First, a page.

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Sophie's Revenge
Zhang Ziyi in Sophie's Revenge

Zhang Ziyi (center) goes romcom in Sophie's Revenge.
Chinese: 非常完美  
Year: 2009  
Director: Eva Jin Yimeng  
  Producer: Yang Du, Ming Beaver Kwei, Ling Lucas, Zhang Ziyi
Writer: Eva Jin Yimeng  
  Cast: Zhang Ziyi, Fan Bing-Bing, So Ji-Sub, Peter Ho Yun-Tung, Ruby Lin, Yao Chen, Ai Wan, Cheng Qian, Ji Wan, Ian Powers
  The Skinny:

Derivative, predictable and also fun, Sophie's Revenge is the China approximation of your super-commercial Hollywood romantic comedy. Discerning filmgoers needn't apply, but for a China production, this is something of an accomplishment. Featuring Zhang Ziyi as you've never seen her before.

   
Review
by Kozo:
It's derivative and exceptionally lightweight, but Sophie's Revenge manages a few feats. Number one, it's a China film production with a Hollywood-quality style and sheen that can probably play beyond just Asian territories. Number two, it makes Zhang Ziyi into a convincing comedienne, giving her the space and the material to cut loose in that crazy romcom heroine way. And three, it's actually pretty fun. As a commercial film, Sophie's Revenge is agreeable and enjoyable, if not original. And hey, it also features Peter Ho in a major motion picture role. The APB on his MIA movie career can now be cancelled.

Directed by Chinese-American filmmaker Eva Jin, Sophie's Revenge stars Zhang as Sophie, whose career as a successful comic artist takes second place to her loopy romantic life. Sophie has just split with her boyfriend Jeff (K-drama star So Ji-Sub), but her mother is expecting a wedding and Sophie hasn't the heart to tell her otherwise. Undaunted, Sophie resolves to win Jeff back from his new love, popular actress Joanna (Fan Bing-Bing), and chooses to chronicle her quest in her new book, The Handbook of Love. Her attempts at re-snagging Jeff are announced with intertitles and voiceover describing Sophie's elaborate and usually unsuccessful - plans. Another wrinkle occurs with the arrival of nice-guy photographer Gordon (Peter Ho), who has a past with Joanna and soon becomes Sophie's confidante. Together, the two team up to regain their ex-partners, with burgeoning romance a predictable by-product between the two jilted lovers.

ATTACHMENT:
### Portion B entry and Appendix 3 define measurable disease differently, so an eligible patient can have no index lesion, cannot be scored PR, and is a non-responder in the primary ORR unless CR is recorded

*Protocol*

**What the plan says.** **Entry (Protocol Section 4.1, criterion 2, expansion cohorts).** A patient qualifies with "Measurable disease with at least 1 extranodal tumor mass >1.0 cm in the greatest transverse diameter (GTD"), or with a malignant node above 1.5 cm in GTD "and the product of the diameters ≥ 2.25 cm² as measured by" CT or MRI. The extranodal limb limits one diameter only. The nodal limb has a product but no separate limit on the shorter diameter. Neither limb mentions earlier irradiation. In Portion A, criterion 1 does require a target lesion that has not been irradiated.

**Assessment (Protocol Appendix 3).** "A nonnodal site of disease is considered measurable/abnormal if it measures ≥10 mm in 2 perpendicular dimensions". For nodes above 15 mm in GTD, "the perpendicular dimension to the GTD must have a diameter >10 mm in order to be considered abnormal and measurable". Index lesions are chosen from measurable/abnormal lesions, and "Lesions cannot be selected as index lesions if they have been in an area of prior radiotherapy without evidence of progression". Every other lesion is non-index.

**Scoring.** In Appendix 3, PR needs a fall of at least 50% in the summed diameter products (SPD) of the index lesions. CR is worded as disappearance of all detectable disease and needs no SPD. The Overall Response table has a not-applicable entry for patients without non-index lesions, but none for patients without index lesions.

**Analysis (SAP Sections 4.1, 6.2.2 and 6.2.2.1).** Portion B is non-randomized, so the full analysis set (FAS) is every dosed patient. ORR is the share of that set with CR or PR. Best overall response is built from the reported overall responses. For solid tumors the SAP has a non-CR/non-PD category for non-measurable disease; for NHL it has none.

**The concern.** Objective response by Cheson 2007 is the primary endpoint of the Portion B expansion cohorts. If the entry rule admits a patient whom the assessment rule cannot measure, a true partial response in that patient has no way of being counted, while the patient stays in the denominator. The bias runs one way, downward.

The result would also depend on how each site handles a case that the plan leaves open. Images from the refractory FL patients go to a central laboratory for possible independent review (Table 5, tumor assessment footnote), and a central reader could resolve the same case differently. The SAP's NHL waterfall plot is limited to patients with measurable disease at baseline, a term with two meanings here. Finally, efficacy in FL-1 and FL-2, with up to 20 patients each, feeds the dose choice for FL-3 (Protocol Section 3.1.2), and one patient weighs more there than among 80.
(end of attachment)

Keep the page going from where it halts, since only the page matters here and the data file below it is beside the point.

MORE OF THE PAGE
Sophie's Revenge doesn't attempt to deconstruct the romantic comedy, but the audience should have seen enough of this genre to do that job themselves. The film offers a number of twists and gags that could appear smart or irreverent to uninitiated audiences, but have been used before in other romcoms or even straight TV dramas. Sophie's Revenge tries so hard at being witty and creative that it pretty much guarantees an expectation-busting gag or twist when you most expect it. Nowhere can this be seen more clearly than in the shot of Zhang Ziyi walking down some stairs at a party in slow motion. The music swells, her dress is beautiful, she looks beautiful - of course she'll take a pratfall down the stairs in front of her shocked guests. Sophie's overdone quirkiness is also old hat, as is the candy-colored art direction, showy editing and nifty animated sequences. Hollywood invented this wheel years ago, and Sophie's Revenge does little to improve upon it.